References[edit]

  1. ^ 26 U.S.C. § 501(c)
  2. ^ "IRS Rules Allow Nonpartisan Voter Education and Participation Activity by Charities". NP Action. 
  3. ^ Exempt Purposes - Internal Revenue Code Section 501(c)(3)
  4. ^ IRS Publication 557 "Tax-Exempt Status For Your Organization", Page 19, (Rev. June 2008), Cat. No 46573C., Retrieved 3/9/2009
  5. ^ "The Restriction of Political Campaign Intervention by Section 501(c)(3) Tax-Exempt Organizations". Irs.gov. 2009-05-11. Retrieved 2009-05-28. 
  6. ^ a b "Legal Rules for Nonpartisan Voter Education, Outreach, and Participation by Nonprofits". NP Action. 
  7. ^ a b "Political and Lobbying Activities". Irs.gov. 2009-05-11. Retrieved 2009-05-28. 
  8. ^ "Exemption Requirements". Irs.gov. 2009-05-11. 
  9. ^ See 26 U.S.C. § 501(c)(4)(A).
  10. ^ "FAQ's - 501(c)(4) Status for Nonprofit Organizations". T-tlaw.com. Retrieved 2009-05-28. 
  11. ^ MacKenzie Canter, III (2009). "Primer on Federal Tax Rules Pertaining to Lobbying". Copilevitz & Canter, LLC. 
  12. ^ "Lobbying Guidelines for AGI and its Member Societies". American Geological Institute. 2003-12-02. 
  13. ^ a b "IRS Releases New Guidance and Results of Political Intervention Examinations". Internal Revenue Service. 2006-02-24. 
  14. ^ Joshua Rhett Miller (2009-09-14). "Republican Lawmakers Turn Up the Heat on ACORN". Fox News.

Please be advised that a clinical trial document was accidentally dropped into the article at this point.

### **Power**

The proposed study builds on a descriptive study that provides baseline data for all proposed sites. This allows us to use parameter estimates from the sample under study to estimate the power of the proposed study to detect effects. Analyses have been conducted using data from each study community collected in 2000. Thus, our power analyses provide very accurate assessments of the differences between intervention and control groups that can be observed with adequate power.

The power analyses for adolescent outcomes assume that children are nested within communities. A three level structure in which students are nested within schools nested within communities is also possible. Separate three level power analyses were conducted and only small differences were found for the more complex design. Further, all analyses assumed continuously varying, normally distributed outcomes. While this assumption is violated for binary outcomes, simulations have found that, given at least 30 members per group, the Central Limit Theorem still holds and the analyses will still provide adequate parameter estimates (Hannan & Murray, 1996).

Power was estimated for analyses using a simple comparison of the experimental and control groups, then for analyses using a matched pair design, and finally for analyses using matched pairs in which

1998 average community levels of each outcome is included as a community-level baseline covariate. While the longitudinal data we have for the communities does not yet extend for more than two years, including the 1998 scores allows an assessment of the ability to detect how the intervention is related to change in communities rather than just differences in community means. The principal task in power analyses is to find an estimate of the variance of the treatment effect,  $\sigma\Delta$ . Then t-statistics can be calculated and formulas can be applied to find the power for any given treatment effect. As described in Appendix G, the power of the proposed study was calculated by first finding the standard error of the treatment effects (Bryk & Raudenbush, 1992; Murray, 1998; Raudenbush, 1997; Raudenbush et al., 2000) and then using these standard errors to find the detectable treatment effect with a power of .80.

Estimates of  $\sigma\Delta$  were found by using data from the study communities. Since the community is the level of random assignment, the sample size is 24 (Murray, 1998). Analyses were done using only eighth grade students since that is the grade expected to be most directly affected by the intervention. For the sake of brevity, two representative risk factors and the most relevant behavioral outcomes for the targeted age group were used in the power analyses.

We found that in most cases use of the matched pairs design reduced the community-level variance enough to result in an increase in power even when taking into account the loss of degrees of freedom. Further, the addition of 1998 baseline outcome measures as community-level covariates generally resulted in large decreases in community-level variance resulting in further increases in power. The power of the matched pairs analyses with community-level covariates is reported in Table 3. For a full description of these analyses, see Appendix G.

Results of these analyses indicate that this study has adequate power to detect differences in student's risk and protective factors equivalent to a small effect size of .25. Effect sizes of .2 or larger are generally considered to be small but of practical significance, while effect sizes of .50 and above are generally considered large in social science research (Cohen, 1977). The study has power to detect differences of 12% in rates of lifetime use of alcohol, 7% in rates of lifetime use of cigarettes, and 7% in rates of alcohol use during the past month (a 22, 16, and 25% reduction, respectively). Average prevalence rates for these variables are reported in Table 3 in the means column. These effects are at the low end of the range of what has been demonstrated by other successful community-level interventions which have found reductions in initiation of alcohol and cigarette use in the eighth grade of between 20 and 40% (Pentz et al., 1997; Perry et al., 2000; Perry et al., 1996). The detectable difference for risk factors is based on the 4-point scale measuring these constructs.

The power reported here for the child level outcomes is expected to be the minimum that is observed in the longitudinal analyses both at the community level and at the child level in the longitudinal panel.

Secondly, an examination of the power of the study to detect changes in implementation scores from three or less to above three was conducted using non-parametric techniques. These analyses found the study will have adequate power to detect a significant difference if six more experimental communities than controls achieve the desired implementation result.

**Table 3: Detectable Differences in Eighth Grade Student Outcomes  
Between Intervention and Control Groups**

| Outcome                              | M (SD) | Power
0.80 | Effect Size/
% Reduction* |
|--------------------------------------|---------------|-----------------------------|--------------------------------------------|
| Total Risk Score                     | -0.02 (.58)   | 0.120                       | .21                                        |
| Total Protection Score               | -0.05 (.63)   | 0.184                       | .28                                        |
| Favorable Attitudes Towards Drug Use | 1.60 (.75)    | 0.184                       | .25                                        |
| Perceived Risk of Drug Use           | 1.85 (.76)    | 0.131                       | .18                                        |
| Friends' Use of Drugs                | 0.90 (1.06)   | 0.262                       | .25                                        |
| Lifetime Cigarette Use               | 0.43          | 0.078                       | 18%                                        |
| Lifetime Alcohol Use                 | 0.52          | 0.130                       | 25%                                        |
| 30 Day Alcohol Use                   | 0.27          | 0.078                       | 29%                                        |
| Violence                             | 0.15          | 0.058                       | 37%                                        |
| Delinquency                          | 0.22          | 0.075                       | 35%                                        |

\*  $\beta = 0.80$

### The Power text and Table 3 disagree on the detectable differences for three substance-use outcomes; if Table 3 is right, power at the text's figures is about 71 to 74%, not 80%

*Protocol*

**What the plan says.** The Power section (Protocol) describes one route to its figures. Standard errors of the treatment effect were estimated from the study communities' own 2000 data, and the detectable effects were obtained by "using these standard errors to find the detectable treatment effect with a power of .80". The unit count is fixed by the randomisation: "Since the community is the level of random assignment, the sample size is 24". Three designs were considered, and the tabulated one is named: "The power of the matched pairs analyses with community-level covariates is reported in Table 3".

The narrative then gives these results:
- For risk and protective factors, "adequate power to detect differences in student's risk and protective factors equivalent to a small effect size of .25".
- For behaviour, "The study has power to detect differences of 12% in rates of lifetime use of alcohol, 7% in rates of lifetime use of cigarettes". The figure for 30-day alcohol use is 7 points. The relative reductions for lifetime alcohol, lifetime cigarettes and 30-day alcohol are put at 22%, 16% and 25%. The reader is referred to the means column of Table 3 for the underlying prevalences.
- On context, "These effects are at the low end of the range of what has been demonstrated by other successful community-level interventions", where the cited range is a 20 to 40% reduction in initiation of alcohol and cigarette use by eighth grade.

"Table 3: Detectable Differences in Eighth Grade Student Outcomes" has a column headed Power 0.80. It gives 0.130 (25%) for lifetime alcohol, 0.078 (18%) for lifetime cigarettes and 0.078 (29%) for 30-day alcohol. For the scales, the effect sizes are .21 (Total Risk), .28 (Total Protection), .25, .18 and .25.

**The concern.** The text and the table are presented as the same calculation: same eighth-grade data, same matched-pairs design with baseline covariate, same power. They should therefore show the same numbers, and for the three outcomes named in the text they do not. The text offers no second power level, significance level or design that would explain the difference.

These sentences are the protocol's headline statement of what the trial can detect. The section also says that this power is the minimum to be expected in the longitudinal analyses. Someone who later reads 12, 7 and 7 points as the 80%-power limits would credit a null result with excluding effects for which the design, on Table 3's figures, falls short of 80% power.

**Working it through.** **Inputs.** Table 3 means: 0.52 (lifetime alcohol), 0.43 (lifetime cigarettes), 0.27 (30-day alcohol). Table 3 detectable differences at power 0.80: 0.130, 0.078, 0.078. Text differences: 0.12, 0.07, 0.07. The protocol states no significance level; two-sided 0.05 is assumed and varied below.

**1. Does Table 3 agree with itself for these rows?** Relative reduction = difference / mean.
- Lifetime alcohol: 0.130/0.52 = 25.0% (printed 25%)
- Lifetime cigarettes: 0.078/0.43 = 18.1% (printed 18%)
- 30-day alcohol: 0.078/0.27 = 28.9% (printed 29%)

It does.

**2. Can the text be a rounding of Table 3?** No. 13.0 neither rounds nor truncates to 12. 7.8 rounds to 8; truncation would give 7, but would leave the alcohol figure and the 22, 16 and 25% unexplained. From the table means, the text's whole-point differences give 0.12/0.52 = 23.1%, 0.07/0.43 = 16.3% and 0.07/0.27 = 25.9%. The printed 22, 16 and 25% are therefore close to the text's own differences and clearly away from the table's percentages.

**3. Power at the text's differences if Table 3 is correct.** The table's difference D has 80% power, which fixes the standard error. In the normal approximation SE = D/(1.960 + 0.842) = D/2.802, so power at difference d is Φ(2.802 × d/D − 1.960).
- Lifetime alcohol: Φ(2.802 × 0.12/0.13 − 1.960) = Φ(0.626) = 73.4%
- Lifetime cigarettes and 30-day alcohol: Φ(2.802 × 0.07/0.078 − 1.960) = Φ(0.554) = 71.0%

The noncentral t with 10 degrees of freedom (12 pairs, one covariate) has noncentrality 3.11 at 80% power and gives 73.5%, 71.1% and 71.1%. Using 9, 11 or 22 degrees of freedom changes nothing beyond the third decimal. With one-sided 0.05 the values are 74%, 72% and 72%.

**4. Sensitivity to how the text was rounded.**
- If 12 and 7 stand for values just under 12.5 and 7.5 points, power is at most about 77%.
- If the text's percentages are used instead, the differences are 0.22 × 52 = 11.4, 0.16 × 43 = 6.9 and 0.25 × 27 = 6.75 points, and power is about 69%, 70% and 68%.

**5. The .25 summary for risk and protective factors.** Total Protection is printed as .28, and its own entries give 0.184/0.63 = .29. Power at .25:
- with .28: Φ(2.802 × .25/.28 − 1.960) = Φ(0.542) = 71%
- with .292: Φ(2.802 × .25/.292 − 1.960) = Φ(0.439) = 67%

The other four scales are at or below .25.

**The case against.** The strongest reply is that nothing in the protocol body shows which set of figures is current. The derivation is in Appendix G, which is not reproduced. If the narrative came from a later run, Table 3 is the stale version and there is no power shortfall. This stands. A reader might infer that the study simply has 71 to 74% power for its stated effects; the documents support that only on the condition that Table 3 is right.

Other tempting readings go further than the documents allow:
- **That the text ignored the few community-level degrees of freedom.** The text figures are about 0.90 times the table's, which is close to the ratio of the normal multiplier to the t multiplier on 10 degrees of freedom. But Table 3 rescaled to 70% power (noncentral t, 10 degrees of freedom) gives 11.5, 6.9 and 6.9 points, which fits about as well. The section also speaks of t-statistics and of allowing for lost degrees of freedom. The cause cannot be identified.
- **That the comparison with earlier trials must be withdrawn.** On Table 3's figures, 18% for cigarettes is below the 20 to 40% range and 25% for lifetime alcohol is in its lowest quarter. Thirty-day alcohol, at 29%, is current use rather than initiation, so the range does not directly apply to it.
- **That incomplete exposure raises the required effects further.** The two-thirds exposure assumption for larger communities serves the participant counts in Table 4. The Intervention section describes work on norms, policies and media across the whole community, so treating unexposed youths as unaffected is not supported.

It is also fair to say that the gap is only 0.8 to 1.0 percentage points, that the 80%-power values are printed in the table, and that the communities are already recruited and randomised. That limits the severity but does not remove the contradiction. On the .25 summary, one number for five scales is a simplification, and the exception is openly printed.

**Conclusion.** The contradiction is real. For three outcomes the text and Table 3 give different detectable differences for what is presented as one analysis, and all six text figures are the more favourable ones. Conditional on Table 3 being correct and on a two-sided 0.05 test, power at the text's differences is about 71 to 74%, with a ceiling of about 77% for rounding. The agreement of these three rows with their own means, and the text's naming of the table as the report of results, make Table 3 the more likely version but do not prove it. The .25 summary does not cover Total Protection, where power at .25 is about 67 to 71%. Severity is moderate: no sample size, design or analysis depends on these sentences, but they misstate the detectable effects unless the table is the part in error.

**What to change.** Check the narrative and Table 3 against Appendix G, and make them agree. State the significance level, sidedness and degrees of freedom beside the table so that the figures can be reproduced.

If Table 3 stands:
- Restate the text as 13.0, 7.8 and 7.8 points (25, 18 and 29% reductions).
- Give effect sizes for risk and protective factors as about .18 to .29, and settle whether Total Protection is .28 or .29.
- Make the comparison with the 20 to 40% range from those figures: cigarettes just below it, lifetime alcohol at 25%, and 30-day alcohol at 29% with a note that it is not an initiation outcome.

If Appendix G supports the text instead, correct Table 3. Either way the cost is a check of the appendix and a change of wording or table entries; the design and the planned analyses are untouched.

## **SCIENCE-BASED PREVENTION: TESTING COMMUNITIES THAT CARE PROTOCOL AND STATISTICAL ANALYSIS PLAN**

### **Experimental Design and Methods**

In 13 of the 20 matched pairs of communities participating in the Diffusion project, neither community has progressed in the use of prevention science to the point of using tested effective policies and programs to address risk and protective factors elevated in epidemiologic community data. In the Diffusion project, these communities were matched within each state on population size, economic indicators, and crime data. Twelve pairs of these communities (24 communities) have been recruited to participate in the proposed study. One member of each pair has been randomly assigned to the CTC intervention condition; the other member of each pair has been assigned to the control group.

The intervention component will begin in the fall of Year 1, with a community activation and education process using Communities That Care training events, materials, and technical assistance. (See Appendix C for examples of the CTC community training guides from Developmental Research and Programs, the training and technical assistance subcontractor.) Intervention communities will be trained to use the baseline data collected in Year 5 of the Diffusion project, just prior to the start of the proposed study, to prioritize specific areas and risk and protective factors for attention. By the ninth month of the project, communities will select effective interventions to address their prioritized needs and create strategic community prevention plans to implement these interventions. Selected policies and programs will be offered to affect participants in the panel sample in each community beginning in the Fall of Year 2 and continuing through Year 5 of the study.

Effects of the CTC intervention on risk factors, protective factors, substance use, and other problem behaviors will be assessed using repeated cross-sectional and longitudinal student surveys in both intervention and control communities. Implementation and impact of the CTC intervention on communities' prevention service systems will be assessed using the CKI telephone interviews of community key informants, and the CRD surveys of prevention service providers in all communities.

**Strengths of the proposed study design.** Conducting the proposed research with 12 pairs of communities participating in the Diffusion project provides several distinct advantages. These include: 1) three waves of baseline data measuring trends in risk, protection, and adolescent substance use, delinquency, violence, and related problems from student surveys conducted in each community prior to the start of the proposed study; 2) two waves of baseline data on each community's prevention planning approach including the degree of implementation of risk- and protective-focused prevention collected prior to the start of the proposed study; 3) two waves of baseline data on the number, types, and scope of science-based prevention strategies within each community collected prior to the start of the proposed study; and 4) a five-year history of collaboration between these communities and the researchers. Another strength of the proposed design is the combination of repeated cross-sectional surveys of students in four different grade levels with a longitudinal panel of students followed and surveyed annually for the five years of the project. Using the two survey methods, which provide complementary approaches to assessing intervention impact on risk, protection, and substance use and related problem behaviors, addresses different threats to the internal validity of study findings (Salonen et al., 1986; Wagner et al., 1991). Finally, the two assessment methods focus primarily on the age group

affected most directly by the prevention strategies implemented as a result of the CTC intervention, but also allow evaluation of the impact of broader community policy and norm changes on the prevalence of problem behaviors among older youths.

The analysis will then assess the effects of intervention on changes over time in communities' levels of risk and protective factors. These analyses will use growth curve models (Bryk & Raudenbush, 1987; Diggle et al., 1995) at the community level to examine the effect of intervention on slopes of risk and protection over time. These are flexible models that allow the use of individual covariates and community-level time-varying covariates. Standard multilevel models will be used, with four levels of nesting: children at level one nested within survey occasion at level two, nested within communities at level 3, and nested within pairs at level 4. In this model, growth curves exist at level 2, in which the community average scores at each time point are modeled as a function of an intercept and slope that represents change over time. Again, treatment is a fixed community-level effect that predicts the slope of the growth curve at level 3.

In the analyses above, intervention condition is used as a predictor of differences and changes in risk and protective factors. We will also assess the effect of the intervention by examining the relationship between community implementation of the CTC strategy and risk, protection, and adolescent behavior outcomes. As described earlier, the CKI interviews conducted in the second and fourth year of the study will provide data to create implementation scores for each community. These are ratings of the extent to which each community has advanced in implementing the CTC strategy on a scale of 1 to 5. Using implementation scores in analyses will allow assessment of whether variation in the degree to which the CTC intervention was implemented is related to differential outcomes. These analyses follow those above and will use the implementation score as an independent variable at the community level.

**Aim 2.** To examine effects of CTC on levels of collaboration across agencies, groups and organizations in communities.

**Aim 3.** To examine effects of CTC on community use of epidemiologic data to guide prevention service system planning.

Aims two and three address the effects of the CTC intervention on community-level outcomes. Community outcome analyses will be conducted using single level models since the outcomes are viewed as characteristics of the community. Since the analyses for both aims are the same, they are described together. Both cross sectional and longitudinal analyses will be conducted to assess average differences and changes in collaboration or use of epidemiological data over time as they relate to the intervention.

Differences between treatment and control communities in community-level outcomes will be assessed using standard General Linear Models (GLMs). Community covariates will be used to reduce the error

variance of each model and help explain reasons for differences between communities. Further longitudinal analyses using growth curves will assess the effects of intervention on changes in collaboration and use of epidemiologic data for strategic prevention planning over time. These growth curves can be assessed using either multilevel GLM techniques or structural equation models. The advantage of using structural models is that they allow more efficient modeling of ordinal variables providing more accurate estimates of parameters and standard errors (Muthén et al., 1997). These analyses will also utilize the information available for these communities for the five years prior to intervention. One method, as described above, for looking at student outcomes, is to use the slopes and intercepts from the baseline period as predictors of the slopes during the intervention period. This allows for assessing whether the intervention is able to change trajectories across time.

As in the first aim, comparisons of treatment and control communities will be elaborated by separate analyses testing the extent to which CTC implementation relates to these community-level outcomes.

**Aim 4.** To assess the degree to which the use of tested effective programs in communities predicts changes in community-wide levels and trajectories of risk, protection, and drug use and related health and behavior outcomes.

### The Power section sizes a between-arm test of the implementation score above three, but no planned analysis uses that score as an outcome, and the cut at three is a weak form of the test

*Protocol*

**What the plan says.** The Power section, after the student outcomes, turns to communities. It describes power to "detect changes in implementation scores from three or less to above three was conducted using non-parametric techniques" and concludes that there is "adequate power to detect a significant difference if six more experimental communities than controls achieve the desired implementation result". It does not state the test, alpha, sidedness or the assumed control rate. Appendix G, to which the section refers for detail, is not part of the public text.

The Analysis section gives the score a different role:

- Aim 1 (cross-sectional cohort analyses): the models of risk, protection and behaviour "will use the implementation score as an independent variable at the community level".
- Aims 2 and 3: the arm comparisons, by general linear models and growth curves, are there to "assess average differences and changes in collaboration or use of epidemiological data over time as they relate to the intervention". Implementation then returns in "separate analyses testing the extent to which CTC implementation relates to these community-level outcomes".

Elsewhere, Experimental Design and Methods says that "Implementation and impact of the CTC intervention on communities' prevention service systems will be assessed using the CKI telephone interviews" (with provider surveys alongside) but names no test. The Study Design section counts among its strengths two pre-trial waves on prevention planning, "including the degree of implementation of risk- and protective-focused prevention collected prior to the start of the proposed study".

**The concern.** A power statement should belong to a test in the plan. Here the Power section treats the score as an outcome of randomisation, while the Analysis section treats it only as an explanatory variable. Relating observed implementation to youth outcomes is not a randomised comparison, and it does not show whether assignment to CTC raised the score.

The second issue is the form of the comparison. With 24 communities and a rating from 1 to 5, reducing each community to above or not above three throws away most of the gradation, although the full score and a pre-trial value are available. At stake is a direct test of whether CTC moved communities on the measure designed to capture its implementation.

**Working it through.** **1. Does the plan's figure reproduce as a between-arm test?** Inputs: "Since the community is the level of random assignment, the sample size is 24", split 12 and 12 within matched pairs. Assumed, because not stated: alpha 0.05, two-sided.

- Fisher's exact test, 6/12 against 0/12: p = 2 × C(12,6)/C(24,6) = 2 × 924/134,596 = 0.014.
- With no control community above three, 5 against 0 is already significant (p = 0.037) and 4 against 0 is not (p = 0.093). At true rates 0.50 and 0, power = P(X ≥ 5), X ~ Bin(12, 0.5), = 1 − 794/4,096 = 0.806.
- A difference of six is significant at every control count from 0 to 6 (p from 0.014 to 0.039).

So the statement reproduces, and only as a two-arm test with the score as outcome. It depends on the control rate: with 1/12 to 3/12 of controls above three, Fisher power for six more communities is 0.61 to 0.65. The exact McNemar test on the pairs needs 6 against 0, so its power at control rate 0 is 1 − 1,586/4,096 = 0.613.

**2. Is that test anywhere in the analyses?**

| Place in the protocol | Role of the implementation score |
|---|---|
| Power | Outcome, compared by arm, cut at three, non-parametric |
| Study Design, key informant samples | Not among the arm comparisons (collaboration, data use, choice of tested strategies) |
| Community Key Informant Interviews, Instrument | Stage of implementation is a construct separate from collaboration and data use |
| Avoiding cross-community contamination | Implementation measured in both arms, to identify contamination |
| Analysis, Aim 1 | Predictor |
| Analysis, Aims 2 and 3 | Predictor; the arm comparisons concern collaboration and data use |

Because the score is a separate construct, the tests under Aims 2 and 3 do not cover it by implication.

15. ^ a b Charles C. Haynes. "The Case Against All Saints: Has The IRS Gone Too Far?". First Amendment Center. 
  16. ^ a b Stephanie Strom (2006-10-26). "Watchdog Group Accuses Churches of Political Action". New York Times. 
  17. ^ Anita Vogel (2008-11-07). "Protests Over Gay-Marriage Ban Escalate in California". Fox News. 
  18. ^ David J. Jefferson (2008-11-15). "How Getting Married Made Me An Activist". Newsweek. 
  19. ^ Chino Blanco (2009-05-08). "The LDS Church, Proposition 8, and the Federal Law of Charities". Latter Day Main Street. 
  20. ^ Robert Marus (2007-09-28). "California church leaders question IRS investigation into war sermon". Associated Baptist Press. 
  21. ^ a b Jane Lampman (2008-09-26). "Pulpit politics: Pastors to defy IRS". Christian Science Monitor.